The main reason for bringing this guitar back into the shop is to repair this old damage to the neck heel. You can see the rather slap-dash job my brother and I did reparing it originally 20 years ago. The main problem is that the screw holes are stripping out and the neck is pulling up, raising the action and playing hell with the intonation.
As long as I'm going to have it on the bench, I'm going to take care of one or two other issues:
These tuning machines are pathetic. They have yards of backlash and are the most difficult things to keep in tune I've ever seen. Dig the wad of clay packed around one of the gears to keep it from slipping and buzzing! I happen to have a set of Ping tuners (marketed by Ovation) laying around, so even though putting $30 tuners on a $3 guitar might not seem cost effective, I'm fond of this old bird so I'm going to do it. While I'm up at the top of the neck...
Look at that nut! Some horrible piece of crap from some other horrible old guitar. Dig the shims; both the one under the length and the ones under individual strings are pieces of business card. Time to learn how to cut a new one, using the set of nut files I bought last year from Stewart-MacDonald. Lastly...
We'll put some attention into that fingerboard. The original position dots are history; ripped out long ago during the initial scalloping. On the Wolfson guitar I experimented with a technique of inlaying thick position dots into a maple fingerboard using short lengths of walnut dowel. I'm going to try the same technique here, using oak. I need to see how successfully lighter woods work inlayed into darker woods before I attempt the same thing on the Les Paul.
The first step is to drill out the existing, damaged holes with a 3/8 Forstner-style bit. I then fill the enlarged holes with 3/8 inch birch dowel, glued and clamped firmly in place.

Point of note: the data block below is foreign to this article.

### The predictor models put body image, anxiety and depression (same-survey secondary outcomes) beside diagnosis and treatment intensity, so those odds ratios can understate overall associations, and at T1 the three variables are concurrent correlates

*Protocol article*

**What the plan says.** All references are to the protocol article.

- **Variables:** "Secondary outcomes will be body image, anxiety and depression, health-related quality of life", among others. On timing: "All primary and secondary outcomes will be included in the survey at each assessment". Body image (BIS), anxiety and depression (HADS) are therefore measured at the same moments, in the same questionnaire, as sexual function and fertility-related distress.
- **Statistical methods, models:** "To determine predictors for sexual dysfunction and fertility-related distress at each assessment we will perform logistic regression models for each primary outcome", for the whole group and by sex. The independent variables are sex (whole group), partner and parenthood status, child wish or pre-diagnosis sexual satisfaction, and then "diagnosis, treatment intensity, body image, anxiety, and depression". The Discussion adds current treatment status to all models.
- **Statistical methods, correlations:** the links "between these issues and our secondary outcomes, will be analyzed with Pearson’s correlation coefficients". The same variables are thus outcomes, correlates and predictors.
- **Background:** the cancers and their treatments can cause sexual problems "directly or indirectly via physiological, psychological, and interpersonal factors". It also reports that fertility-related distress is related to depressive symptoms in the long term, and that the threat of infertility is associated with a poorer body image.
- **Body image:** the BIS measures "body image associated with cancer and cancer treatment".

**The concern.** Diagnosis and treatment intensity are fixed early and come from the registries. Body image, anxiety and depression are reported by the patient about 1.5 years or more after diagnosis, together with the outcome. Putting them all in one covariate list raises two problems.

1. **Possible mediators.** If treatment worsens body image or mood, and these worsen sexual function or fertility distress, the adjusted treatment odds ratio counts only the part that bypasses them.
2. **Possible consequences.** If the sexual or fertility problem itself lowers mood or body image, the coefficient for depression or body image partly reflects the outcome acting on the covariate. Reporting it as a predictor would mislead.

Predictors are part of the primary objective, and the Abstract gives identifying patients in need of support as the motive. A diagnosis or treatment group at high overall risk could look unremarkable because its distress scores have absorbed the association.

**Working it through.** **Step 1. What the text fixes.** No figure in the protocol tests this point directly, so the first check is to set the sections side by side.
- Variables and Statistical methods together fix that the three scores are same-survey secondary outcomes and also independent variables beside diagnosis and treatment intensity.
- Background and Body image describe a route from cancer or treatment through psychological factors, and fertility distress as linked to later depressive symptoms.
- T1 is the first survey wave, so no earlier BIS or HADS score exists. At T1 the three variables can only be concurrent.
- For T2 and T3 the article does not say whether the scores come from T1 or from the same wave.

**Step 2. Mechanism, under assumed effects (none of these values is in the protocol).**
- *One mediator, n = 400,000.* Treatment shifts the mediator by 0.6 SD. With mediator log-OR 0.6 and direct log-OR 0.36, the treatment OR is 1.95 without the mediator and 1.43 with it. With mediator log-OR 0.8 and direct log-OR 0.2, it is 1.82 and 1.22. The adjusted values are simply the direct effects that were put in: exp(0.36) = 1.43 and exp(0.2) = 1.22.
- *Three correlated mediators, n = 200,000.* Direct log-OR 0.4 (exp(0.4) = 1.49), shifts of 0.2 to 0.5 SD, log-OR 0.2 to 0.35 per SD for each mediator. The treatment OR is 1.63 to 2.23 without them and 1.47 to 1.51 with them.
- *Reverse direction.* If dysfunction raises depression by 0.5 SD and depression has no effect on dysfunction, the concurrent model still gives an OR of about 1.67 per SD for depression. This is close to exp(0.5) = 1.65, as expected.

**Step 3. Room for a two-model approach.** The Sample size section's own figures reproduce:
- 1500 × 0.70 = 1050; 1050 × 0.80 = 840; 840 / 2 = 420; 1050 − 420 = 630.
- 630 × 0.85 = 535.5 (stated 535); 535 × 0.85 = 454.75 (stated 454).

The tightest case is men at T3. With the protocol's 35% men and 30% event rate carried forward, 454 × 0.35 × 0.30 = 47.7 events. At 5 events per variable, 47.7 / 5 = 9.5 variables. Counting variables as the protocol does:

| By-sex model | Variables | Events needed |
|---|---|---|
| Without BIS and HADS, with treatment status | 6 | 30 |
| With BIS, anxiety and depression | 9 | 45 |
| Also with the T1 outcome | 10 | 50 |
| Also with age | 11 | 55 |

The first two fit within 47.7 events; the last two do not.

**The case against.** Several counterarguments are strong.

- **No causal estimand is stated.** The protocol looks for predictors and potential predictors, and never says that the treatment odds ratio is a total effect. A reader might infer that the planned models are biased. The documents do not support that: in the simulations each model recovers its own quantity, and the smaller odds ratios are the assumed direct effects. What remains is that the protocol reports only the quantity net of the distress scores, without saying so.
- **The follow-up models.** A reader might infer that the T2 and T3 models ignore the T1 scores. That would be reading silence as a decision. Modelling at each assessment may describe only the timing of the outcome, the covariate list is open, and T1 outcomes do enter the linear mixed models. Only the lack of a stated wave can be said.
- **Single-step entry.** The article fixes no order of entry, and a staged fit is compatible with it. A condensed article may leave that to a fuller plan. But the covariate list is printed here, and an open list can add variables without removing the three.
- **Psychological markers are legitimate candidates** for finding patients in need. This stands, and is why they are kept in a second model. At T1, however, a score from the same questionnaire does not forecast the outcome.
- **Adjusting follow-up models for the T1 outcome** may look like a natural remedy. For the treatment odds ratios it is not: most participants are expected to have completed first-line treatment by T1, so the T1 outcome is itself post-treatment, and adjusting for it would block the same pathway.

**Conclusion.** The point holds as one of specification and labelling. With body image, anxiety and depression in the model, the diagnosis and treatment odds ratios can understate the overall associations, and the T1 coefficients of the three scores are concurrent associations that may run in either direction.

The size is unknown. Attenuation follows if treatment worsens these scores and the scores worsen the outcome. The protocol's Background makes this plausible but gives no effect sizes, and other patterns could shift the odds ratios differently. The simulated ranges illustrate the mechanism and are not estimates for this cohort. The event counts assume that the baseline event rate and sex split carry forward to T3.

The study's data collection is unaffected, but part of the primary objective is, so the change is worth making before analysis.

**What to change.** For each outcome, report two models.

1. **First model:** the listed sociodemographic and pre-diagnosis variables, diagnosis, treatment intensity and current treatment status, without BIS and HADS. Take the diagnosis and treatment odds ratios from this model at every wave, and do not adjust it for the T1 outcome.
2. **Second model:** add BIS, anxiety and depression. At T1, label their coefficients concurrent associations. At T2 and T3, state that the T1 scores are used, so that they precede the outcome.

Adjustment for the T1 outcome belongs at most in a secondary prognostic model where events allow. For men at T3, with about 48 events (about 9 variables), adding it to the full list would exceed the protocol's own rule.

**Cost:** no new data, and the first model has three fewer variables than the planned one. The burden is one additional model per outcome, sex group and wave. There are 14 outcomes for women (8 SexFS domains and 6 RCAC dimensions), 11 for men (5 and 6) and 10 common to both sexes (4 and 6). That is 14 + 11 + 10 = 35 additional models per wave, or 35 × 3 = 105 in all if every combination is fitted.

Once dry, I saw, rasp and sand the dowels flush. For aesthetic reasons more than anything else I fill the splintered-out areas with wood putty. Once everything is dry and solid, I fit the repaired neck to the pocket in the body, relocate the positions of the screw holes and drill them out to the appropriate size and depth.
The first major task is to drill out the tuning machine holes for the larger diameter posts of the replacement machines:
I've seen handy dandy tools that people have made to ensure that the enlarge holes are perfectly in line with the originals. I don't have the luxury of being able to fabricate such a beast, so I settle on a round-nose drill bit that (I hope) will more or less auto-center itself in the existing hole as it begins to cut.
Having now put tuners on a few instruments, I can say that the most niggling problem is to get them to line up like good little soldiers. My trick is to lay a metal straight edge along the backof the row of machines (opposite the keys) pushed up against the flat sides. When they're all squared, mark the position of the screw holes with a pencil. Using a hand drill to actually drill the holes might be easier than a power drill. I find that the slow starting speed of a hand drill is less likely to cause the bit to wander.
Not perfect, but a major improvement!
Next, I cut the new nut to shape. I found a nice piece of old, yellowed bone at a vintage guitar show. I use a razor saw to cut it to the correct length. I then face it against the old nut and draw the rough profile on with pencil. I use files to shape the arch across the top. With the nut held in place on the guitar with a piece of double-sided tape, I shape the angle with a file held paralell to the face of the peg head.
Jumping ahead a bit, I'll describe the finishing of the nut: The string locations are also taken off the original nut. I begin each string notch by cutting a narrow groove with a razor saw, which I then enlarge with appropriate sized nut files. The trick I had learned for determining the proper depth of each cut is to hold the string down at the first fret. Then use a feeler gauge to determine the height of the string at the second fret. Then hold the string down at the second fret and use the same thickness gauge under the first fret. You then cut the notch until the gauge indicates that the action at the first fret is the same as it was at the second fret.
After cutting the string notches I then final shape the crown of the nut. Remember that it's initial shape was based on the original nut. Well, the original was too tall in places and the strings were cut way too deep. I carefully file down the top of the nut until I am just grazing over the tops of the strings in their slots. I then pop the strings out of the slots and remove a little extra, so that the tops of the strings are just above the bone. The final task is to polish it up with some 600 grit sandpaper. Voila!